A focused intervention for 1st-year college students: Promoting hope, sense of coherence, and self-efficacy

Oranit B. Davidson, David B. Feldman, Malka Margalit*

*Corresponding author for this work

Research output: Contribution to journalArticlepeer-review


Many students experience elevated psychological distress during their 1st year at college. Within the salutogenic paradigm (A. Antonovsky, 1987), sense of coherence (SOC), self-efficacy, and hope (in terms of hope theory; C. R. Snyder, 2002) are considered as protective factors in the demanding academic system. Study goals were to examine the outcomes of a focused workshop for 43 students, targeting the promotion of hope, sense of coherence, and self-efficacy for enhancing students academic adjustment as expressed through their grades. Results revealed an effect over the 3 measurement time-points (before the workshop, immediately after it, and after 1 month), as well as the interactions of time and hope levels. Although their mean grades were not statistically different before the intervention, students who achieved higher levels of hope following the workshop got higher grades in the semester following the intervention. SOC and self-efficacy scores were significantly related both to hope levels after 1 month and to mean grades. The implications of this study for promoting a hopeful orientation in educational systems are discussed, and future interventional research is suggested.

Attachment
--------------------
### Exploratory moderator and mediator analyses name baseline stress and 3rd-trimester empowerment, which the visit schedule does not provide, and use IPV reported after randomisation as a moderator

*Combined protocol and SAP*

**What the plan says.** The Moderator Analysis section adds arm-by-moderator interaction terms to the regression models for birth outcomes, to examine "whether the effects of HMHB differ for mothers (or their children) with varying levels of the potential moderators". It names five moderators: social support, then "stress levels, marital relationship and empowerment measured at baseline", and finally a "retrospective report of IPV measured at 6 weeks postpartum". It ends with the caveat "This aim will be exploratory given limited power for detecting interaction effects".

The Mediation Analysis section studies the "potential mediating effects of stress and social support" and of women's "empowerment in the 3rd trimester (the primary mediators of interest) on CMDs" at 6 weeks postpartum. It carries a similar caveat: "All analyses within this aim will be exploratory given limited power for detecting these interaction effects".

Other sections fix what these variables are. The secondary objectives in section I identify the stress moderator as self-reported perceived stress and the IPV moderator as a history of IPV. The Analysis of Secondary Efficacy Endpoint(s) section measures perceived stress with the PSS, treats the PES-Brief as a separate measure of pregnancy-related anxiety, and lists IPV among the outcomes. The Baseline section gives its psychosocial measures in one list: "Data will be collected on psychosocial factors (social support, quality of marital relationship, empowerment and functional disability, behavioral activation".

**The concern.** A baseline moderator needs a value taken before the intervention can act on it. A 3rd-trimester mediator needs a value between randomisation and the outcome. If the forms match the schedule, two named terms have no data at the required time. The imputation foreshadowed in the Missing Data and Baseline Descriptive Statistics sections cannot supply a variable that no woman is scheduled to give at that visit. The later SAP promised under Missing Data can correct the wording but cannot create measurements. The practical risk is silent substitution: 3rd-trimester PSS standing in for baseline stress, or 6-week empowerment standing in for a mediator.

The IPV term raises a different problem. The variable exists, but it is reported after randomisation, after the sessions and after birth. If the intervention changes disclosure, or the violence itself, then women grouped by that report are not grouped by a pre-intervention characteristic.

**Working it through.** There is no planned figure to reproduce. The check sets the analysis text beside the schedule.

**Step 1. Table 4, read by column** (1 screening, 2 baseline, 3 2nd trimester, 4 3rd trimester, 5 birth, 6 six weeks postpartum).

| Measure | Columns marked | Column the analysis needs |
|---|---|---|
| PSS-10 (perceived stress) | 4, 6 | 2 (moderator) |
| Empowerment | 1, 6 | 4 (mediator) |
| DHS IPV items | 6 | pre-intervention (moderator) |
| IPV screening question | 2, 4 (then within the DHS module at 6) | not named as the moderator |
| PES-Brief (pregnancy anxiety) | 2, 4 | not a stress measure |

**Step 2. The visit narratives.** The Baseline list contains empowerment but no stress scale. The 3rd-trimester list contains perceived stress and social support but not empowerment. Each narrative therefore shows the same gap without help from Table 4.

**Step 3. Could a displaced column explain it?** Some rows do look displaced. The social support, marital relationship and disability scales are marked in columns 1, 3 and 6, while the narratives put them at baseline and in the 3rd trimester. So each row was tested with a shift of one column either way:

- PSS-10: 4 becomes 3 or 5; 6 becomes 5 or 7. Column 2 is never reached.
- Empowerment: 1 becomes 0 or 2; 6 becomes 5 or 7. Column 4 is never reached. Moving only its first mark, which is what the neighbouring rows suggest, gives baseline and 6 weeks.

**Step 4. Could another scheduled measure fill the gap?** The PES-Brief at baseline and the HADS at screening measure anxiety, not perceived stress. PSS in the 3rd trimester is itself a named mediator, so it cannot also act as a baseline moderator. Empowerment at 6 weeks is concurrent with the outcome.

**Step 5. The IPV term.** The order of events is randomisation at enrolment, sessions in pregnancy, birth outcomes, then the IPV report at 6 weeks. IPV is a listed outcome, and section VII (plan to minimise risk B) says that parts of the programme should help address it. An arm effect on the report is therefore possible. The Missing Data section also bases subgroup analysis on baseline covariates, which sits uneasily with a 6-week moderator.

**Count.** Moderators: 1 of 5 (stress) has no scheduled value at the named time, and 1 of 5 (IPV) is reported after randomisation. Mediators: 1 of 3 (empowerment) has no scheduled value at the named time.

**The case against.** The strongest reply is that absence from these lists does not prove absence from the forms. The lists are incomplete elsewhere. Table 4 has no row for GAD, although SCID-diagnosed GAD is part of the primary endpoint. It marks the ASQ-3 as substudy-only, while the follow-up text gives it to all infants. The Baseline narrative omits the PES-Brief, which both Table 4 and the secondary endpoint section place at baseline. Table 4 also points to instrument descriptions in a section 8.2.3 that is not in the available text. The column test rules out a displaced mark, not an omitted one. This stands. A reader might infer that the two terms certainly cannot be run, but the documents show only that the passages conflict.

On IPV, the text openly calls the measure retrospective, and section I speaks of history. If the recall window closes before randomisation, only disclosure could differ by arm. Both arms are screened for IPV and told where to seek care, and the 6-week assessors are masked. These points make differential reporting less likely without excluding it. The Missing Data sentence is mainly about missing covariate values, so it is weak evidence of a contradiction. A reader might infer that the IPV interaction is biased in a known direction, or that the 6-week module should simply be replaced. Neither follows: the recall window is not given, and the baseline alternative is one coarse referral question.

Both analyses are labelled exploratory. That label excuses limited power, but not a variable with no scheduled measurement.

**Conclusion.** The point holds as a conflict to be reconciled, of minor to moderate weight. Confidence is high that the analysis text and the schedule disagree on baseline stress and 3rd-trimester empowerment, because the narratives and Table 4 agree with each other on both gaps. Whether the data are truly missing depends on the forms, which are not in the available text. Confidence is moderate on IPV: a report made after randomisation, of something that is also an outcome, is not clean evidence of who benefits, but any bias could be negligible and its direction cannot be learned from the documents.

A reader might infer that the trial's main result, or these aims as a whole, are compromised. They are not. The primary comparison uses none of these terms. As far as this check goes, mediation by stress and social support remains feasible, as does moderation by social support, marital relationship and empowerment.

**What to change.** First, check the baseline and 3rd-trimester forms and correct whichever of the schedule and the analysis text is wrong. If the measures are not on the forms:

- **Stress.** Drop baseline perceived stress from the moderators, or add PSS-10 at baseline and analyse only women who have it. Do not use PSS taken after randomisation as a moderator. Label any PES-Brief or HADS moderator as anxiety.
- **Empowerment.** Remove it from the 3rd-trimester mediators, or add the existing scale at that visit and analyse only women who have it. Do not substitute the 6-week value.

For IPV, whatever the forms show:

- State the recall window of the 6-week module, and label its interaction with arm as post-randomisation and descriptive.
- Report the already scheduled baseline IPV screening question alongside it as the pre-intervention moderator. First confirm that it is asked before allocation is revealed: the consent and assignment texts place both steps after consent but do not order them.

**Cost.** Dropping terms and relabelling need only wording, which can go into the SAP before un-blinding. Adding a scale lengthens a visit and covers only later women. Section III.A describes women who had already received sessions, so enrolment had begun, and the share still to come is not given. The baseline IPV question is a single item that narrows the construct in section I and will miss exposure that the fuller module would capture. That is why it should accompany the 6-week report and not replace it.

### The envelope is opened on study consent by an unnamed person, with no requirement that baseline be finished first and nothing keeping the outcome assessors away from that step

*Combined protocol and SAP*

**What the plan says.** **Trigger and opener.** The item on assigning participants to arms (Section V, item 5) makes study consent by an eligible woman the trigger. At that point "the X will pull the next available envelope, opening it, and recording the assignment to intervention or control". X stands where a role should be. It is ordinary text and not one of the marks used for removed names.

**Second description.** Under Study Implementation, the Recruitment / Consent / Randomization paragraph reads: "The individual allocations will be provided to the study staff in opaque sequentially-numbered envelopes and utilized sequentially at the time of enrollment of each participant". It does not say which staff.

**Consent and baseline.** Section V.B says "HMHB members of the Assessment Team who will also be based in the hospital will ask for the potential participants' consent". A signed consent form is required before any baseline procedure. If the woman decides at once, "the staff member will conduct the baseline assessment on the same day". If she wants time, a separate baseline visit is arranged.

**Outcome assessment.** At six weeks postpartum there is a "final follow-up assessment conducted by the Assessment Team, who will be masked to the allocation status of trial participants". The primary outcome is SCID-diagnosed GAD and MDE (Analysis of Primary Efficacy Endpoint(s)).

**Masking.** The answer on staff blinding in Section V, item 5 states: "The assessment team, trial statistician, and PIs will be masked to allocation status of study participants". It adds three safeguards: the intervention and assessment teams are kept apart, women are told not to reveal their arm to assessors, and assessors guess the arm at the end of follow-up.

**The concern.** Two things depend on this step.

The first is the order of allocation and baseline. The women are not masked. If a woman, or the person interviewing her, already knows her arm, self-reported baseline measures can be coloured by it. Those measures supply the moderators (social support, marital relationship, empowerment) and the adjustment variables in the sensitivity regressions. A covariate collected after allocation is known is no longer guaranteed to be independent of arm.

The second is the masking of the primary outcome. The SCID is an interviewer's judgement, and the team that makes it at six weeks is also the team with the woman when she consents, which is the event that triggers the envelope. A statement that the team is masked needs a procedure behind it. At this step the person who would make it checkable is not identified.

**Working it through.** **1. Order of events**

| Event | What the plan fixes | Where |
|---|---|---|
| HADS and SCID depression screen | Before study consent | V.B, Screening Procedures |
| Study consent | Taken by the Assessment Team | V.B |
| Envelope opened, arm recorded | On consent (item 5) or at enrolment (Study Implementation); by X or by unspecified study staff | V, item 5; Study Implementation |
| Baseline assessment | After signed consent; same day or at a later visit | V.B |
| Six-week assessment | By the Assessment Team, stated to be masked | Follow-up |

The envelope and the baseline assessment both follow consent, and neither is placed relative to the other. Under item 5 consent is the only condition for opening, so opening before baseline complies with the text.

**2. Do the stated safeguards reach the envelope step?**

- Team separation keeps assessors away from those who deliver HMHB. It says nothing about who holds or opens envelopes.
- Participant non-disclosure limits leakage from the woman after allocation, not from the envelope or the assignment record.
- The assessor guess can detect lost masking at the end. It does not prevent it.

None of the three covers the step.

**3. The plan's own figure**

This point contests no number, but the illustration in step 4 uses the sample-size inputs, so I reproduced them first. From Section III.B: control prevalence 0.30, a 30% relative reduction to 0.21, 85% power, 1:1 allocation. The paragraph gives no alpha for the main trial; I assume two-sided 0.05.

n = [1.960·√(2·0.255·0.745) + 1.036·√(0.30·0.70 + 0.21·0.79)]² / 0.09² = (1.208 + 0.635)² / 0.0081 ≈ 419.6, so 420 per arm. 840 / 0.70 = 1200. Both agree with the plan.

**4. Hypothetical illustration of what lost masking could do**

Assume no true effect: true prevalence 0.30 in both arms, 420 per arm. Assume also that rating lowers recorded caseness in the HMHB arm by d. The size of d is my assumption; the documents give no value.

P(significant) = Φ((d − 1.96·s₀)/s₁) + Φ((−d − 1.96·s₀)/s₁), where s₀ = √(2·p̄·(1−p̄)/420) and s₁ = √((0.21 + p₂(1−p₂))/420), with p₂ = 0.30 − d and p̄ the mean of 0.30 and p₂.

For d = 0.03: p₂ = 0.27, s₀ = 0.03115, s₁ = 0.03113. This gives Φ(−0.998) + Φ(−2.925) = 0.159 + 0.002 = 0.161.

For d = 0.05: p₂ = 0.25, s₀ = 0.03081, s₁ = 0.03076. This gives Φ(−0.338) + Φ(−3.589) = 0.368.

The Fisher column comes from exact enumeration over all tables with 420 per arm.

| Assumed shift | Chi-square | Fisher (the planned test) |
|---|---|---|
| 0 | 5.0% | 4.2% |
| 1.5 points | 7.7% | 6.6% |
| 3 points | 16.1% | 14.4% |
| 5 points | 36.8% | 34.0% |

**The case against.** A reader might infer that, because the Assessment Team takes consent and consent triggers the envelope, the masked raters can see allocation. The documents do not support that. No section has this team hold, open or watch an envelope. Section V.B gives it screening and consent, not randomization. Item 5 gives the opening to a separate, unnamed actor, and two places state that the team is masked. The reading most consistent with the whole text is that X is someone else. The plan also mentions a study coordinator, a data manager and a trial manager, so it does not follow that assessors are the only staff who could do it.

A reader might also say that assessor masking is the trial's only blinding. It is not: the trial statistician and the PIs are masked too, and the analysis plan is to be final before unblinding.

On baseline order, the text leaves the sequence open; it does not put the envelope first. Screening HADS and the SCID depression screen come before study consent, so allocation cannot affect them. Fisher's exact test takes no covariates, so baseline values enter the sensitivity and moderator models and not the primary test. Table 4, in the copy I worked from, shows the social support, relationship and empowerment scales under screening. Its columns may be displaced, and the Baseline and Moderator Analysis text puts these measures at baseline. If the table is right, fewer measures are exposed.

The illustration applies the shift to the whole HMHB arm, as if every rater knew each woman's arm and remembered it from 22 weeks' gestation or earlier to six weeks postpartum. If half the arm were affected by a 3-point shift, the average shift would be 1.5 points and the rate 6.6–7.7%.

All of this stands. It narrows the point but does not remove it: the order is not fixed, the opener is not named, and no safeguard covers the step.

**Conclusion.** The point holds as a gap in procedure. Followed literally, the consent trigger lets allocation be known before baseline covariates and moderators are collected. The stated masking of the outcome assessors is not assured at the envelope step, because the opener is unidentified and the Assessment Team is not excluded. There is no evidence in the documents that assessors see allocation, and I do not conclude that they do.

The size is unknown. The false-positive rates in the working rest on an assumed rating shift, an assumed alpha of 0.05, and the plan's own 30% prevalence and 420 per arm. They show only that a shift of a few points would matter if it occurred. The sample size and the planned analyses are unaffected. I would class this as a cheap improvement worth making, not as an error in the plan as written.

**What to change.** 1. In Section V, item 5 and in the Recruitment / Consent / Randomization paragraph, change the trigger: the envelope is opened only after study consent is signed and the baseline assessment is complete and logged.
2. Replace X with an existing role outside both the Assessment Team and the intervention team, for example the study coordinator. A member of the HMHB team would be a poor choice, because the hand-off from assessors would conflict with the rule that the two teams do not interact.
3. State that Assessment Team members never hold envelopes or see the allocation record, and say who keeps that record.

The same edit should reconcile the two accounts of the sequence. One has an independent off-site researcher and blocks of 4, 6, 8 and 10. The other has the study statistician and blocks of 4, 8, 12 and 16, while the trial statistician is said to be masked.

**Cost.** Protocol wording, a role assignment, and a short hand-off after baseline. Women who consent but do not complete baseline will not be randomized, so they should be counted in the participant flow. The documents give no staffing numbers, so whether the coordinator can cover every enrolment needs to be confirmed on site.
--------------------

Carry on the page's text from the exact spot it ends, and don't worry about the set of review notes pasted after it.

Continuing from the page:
Original languageEnglish
Pages (from-to)333-352
Number of pages20
JournalJournal of Psychology: Interdisciplinary and Applied
Issue number3
StatePublished - 1 May 2012


  • college students
  • hope theory
  • intervention
  • self-efficacy
  • sense of coherence


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